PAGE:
At a glance, Josh Willingham and Mark Trumbo would appear to be similar players. If they come up with men on base, they can easily put up a crooked number against your team with one swing of the bat, and do so in spectacular fashion. Another similarity is that if they don’t hit the long ball, there’s a pretty good chance that they’ll be heading back to the bench with a K to their name.
Take a look at what these guys have done on average over the last two seasons.
There are a few gaps there, but it’s not hard to see why we have these two ranked pretty close in our Draft Kit. Trumbo is the 28th ranked outfielder, while Willingham comes in at 32. In the Top 251, Trumbo is 94, while Willingham is 104. Our projections for each are more of the same.
They look pretty similar, but if I could only have one for 2013, who would I be?
Where Willingham’s better
Some do, but standard leagues don’t count OBP. Still, Willingham is far better there. Over the last two years, his OBP is .350, while Trumbo’s is .305. That’s a huge gap, especially when the slight batting average advantage goes to Trumbo. Even if your league doesn’t count OBP or walks, that does matter.
It’s pretty simple, but what’s the first thing that needs to happen if you’re going to score a run in a baseball game? Well, you need to get on base. So, while their numbers are pretty similar across the board, Willingham has averaged 11 runs per year more than Trumbo has over the last two seasons. How much of a difference that can make depends on your league. In the two roto leagues I was in last year, 11 runs meant much different things. But know that it could conceivably be about two points.
The RBI gap can be more attributed to chances. Their home run totals and batting averages are similar, as are their slugging percentages (Willingham – .501, Trumbo – .484). I’d venture a guess that with Trumbo hitting behind the likes of Mike Trout for a full season, Albert Pujols, and Josh Hamilton, he’ll close that gap this year, although Joe Mauer and Justin Morneau aren’t slouches.
But while Trumbo did improve his OBP in 2012 (.291 to .317), he’s still well below average in that category. That’s really going to hurt is runs scored in comparison to Willingham. Certainly, more leagues are counting stats like walks or OBP and if you’re in a league like that, Willingham is a lot better in those areas. Trumbo needs to close the gap elsewhere to be as valuable.
Where Trumbo’s better
Trumbo’s younger, significantly younger. While I know that I said this is a comparison for 2013 and not a keeper league, that is a factor. It’s a factor because Willingham has never been a model of durability. In 2012, his age 33 season, he played 145 games, his career high. That’s not exactly something that gets better with age.
To be fair, Trumbo himself has never played 150 games in a season, but with the exception of being a 2010 September call-up, he’s only had two chances. He’s also never played fewer than 144 games, a number Willingham has only hit twice. When one player is 34 with a history of missing time, it’s hard to give him the nod over a 27-year-old who doesn’t have the same problems.
Trumbo also has better teammates. While he won’t get the benefit of being driven in by Pujols or Hamilton, the Angels lineup is a lot better top to bottom than the Twins.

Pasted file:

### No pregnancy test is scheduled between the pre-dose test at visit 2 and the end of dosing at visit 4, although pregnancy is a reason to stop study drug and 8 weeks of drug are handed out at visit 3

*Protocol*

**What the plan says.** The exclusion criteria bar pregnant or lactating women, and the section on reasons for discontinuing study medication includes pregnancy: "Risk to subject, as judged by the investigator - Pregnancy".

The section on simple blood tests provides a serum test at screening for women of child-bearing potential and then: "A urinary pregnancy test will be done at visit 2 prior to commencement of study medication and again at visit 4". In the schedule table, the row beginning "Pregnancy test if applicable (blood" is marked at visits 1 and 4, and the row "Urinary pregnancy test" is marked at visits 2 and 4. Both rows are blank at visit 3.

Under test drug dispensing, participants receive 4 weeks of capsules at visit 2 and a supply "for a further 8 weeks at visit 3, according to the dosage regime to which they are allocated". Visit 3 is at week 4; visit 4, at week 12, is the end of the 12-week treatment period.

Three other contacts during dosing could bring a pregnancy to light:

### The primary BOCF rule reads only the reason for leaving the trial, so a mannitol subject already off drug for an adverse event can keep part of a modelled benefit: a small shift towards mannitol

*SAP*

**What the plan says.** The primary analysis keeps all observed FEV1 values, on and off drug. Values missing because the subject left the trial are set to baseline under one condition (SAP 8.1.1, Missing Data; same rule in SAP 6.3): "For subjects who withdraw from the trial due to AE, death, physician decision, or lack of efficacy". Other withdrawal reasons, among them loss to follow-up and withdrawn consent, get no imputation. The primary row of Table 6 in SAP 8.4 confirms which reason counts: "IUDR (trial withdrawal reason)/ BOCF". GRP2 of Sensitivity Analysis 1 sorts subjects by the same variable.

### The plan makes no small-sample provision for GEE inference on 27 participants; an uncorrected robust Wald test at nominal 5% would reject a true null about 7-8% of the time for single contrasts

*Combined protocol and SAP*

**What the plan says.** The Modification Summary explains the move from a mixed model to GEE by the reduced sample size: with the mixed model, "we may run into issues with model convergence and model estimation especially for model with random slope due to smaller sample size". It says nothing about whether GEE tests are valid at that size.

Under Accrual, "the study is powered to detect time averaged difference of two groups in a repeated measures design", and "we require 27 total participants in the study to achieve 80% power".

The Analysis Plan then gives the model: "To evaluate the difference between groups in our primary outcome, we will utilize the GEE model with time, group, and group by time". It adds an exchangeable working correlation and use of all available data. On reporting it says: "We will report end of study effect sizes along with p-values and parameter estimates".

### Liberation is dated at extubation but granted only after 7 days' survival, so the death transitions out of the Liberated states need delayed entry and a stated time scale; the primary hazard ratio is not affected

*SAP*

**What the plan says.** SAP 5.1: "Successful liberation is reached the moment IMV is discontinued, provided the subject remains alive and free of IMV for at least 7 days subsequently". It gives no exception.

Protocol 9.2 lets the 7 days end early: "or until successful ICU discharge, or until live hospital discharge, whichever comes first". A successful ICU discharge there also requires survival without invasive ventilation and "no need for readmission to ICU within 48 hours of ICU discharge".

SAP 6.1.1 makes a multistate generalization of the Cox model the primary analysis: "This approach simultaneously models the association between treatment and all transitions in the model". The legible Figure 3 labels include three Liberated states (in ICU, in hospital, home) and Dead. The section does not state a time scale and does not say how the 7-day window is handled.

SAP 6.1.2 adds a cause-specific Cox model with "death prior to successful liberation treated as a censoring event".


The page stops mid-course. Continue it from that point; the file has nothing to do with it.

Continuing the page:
The other advantage Trumbo has is position eligibility. Willingham is just an outfielder (left field if your league does individual positions), while Tumbo is an outfielder (both corner positions) and first baseman, and could possibly pick up eligibility at third, as he played eight games there in 2012. To be fair, first isn’t really a position that needs much depth and third isn’t as shallow as some people seem to think, but being able to play a few extra positions is always an edge.
Who’d you rather
There’s not much separating these guys, When we were ranking these guys, it was really hard to find any separation. It wasn’t random by any means, but the 10-spot difference in their overall ranking isn’t than monumental, which it is between our No. 1 (Ryan Braun) and No. 11 (Giancarlo Stanton). The difference between 94 and 104 can easily be shaken up if literally a few swings of the bat go different than we expect.
With that, I am going to go off of the Draft Kit a little and go with Willingham.
Trumbo’s struggles at the end of 2012 really concern me, as he had an AVG./OBP of .204/.264 in August, and .214/.233 in September/October, after a solid first four months. That tells me that the league figured something out about him and he couldn’t really adjust back. That’s a concern, especially if we’re looking at one year.
Would you want to know what else worries me? Over the last two years, Trumbo has played in 293 games while Willingham has played in 281.
Now, six games per season isn’t a massive difference, but you’d think that that would give Trumbo an edge in the counted stats, wouldn’t you? Well, Willingham was better in every single counted stat. He did strike out a few more times, but that means very little when he’s better everywhere else, even if your league counts strikeouts against.
Ultimately, I do think Trumbo will become a bit more well rounded and he certainly has prodigious power right now, but I trust Willingham more in 2013.